Beyond funeral planning, we went through photos. I’ve prepared enough funeral videos to know how much time it takes to pull photos, find the right music, and put it together. (It takes a lot of time.) I’m taking the summer to gather my photos, take them to the library to be scanned, and put them together electronically. I’ll also take the summer to go through my stuff–label it and thin out some of the mounds of papers.

I also preplanned major events for my business. We created scripts and plans on how the business would move forward. We also had processes in place to make it all easier to manage.

I saw a decline in December that I knew was leading to the end. My mom called me home less than a week before he passed in March, so I was able to be there for him and for her.

After he passed, I was able to take care of things that I wouldn’t wish on anyone. I was able to prepare a stellar eulogy to honor him. I was able to handle all of the chaos that comes with losing someone who was so important to so many. I was able to help manage all the overwhelm that comes when a collector of all the things passes.

All because I preplanned and had some amazing people around me.


Thank you

I do want to thank a few people. My assistant, Brianna, kept my business afloat, implemented all the processes, and guarded access to me like a bouncer. My client-friends Sarah and Rachelle who made sure I knew I wasn’t alone and held space for me. My alumni family, friends Zeyda and Amanda, and cousin/aunt Tina who showed up, gave me all the hugs, and let me share my feelings. My friend, Shelleen, brought me food, showed up in so many ways, and didn’t get upset when I didn’t respond. My friend, Nikita, made sure I knew I wasn’t alone and made sure my kids were supported. My kids who did their best to support me and my mom while suffering their own grief. My husband, who was more than I could have ever asked for–supporting me, protecting me, and reminding me that I’m important too.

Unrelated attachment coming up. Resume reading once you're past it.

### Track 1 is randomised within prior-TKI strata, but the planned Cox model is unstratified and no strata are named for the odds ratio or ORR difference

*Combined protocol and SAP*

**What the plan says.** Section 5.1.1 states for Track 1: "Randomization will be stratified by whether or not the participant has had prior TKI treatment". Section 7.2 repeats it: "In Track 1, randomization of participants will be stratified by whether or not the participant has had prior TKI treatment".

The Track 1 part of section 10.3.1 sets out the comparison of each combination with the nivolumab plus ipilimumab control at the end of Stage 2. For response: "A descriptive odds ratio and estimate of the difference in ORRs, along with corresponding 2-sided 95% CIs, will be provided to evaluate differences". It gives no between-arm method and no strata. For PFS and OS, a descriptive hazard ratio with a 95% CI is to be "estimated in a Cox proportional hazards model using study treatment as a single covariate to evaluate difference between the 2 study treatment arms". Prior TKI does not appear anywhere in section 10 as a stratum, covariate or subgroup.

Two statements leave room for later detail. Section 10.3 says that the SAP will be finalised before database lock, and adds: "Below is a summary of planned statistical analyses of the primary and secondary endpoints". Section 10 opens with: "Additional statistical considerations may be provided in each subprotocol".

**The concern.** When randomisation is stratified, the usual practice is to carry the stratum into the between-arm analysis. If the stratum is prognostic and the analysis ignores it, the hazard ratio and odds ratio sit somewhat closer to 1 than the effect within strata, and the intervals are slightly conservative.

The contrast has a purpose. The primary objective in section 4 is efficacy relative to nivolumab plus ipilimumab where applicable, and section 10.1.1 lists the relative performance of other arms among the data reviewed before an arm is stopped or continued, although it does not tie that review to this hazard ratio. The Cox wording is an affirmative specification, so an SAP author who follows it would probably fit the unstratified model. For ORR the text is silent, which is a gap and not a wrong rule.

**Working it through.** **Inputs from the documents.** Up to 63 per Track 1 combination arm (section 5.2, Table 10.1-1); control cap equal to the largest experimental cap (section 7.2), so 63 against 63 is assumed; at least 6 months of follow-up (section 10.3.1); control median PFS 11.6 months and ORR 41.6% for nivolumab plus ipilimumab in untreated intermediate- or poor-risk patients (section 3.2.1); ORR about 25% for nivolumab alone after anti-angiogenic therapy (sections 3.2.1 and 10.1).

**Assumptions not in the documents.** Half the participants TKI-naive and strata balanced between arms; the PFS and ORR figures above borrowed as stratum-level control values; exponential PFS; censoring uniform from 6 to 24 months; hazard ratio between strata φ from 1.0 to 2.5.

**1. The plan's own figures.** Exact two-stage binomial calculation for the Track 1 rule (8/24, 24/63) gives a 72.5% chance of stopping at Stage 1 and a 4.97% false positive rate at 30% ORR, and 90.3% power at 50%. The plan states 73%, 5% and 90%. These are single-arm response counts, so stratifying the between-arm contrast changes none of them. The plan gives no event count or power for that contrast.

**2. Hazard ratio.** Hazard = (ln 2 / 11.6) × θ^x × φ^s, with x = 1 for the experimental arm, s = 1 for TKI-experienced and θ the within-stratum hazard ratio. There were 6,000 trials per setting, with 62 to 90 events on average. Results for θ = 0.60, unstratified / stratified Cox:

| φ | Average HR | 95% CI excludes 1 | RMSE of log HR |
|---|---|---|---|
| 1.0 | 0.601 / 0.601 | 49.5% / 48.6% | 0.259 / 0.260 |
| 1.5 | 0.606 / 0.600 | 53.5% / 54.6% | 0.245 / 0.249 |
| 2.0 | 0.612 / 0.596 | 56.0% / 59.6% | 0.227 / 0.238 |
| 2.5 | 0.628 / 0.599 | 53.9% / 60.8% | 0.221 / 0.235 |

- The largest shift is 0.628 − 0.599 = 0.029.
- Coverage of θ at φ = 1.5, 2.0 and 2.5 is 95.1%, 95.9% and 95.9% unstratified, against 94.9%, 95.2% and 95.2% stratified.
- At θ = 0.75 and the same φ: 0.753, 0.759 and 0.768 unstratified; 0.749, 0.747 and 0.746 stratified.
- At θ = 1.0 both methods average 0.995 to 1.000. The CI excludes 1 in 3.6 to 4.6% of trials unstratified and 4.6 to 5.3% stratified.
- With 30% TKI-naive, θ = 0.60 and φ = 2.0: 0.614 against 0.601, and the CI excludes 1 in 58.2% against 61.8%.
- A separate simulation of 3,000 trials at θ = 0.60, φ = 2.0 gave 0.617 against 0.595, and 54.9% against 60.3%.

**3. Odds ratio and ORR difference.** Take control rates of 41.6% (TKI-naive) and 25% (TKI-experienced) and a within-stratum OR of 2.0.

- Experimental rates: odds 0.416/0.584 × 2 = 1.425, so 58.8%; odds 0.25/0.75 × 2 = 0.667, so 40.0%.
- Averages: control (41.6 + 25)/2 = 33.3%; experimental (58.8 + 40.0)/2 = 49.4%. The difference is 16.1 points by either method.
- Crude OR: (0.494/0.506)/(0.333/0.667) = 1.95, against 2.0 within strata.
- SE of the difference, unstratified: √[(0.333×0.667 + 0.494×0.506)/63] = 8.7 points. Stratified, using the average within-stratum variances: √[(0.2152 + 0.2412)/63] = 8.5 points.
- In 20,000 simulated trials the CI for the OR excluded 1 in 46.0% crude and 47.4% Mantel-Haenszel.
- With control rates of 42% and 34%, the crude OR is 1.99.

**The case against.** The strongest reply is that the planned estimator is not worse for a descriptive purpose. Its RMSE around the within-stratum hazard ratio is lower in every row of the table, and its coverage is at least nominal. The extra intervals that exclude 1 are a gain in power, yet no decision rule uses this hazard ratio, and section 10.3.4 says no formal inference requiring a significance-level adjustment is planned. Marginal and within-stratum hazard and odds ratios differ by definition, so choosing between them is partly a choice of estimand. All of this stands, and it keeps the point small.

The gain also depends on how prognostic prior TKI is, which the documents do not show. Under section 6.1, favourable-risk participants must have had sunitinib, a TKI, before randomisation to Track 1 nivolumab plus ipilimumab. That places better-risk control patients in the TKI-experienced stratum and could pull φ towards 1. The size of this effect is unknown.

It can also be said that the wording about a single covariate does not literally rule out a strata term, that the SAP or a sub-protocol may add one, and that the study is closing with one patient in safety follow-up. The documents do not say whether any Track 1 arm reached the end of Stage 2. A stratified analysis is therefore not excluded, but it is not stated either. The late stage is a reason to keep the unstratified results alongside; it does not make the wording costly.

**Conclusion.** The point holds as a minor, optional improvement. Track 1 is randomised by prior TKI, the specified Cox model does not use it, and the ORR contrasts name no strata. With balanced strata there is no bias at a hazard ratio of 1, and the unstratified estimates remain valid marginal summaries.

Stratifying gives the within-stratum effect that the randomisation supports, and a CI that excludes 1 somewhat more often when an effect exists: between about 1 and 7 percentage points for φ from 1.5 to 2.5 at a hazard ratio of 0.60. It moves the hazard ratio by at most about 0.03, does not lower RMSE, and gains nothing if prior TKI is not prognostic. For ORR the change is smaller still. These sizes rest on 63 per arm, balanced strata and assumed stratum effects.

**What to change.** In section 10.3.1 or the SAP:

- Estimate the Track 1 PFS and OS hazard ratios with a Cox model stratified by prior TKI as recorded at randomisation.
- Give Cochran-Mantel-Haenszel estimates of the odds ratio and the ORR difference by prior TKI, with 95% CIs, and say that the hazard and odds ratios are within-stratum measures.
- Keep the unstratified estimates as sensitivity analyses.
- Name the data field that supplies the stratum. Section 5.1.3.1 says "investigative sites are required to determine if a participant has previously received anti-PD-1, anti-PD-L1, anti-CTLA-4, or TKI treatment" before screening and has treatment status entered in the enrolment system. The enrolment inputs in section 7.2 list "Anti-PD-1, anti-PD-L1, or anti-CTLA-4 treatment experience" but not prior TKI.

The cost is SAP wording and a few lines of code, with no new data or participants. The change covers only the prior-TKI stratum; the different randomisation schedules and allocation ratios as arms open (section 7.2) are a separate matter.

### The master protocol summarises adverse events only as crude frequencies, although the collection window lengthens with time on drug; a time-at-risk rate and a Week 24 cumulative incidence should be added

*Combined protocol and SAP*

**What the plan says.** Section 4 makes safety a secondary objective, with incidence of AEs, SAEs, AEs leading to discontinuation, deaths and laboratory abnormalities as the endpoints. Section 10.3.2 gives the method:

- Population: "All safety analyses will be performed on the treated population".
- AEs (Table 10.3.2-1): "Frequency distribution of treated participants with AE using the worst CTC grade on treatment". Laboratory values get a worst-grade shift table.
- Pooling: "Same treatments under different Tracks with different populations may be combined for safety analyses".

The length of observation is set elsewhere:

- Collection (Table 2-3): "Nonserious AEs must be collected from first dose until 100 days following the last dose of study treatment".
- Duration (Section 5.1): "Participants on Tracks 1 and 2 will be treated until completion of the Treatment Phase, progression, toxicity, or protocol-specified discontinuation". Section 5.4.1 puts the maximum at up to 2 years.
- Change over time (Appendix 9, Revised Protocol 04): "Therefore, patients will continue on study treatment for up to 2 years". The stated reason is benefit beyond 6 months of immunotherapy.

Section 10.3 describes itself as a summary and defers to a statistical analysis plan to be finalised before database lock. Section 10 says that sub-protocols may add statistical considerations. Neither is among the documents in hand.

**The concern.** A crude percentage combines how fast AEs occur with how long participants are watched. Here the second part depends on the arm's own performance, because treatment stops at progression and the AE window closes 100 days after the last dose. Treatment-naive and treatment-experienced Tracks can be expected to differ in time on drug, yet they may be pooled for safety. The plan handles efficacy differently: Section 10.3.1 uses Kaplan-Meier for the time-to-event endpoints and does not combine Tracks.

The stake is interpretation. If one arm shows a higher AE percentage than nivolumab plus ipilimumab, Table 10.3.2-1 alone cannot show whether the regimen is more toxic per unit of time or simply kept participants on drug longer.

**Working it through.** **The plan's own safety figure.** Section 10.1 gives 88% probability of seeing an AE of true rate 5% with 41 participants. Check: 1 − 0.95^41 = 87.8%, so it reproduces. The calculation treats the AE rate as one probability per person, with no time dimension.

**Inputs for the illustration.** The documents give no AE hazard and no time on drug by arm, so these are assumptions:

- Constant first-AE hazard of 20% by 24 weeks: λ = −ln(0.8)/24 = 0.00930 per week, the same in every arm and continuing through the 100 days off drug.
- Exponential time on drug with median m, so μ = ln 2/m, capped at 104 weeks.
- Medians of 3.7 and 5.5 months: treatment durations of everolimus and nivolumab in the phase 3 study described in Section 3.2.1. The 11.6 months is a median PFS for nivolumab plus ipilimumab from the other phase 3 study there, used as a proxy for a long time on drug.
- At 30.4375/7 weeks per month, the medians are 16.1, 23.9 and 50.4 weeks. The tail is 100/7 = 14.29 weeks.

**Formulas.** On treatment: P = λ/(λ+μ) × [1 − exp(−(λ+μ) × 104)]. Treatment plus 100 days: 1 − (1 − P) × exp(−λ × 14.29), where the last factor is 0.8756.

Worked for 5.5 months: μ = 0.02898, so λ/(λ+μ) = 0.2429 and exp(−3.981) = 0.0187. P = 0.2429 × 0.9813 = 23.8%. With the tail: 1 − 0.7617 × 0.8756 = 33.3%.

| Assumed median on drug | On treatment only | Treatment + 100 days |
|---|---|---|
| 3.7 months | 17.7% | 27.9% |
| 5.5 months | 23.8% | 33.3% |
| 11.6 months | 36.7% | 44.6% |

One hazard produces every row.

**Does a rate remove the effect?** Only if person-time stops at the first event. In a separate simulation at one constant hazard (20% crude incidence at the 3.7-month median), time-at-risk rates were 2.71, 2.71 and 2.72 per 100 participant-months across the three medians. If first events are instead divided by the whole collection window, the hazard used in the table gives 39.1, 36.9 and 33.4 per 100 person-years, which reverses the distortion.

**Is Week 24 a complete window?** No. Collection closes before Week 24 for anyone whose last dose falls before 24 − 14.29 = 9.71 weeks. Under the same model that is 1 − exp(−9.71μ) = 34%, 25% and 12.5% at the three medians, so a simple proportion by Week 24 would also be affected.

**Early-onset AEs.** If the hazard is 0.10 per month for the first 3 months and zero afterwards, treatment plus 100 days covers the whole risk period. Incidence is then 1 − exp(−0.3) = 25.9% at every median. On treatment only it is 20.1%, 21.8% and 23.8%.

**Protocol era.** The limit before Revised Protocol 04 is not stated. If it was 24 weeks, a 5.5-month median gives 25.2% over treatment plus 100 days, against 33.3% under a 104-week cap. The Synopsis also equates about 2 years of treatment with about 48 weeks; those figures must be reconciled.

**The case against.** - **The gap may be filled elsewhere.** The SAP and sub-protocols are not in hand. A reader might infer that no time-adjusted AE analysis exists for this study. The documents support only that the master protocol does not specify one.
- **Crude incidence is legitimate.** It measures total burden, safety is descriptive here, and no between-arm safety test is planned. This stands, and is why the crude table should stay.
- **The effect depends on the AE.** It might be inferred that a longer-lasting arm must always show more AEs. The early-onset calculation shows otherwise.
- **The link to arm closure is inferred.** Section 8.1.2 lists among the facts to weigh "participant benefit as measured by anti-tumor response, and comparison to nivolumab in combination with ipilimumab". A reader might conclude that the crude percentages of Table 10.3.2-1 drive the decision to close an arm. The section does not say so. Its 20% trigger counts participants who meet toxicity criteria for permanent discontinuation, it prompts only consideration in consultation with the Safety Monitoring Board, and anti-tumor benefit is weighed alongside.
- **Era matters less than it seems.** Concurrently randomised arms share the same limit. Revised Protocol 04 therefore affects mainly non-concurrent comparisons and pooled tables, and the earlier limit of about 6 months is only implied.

Dad and Martha


To all the people who supported me, checked in on me, and shared stories about my dad–thank you.

It wouldn’t be a Martha Warner, LLC blog/newsletter without a few nuggets of information to take away.


Lesson 1: Death brings out the best and worst in people.

So many people were great. They showed up when I needed them. They showed up how I needed them even if I didn’t know how I needed them. A lot of people shared stories of their parents passing, which helped me feel less alone.

But there were some people who were the worst. Some people were incredibly greedy, selfish, entitled, and inconsiderate. Those people don’t deserve to hold space in my heart or mind. They will. But they don’t deserve it.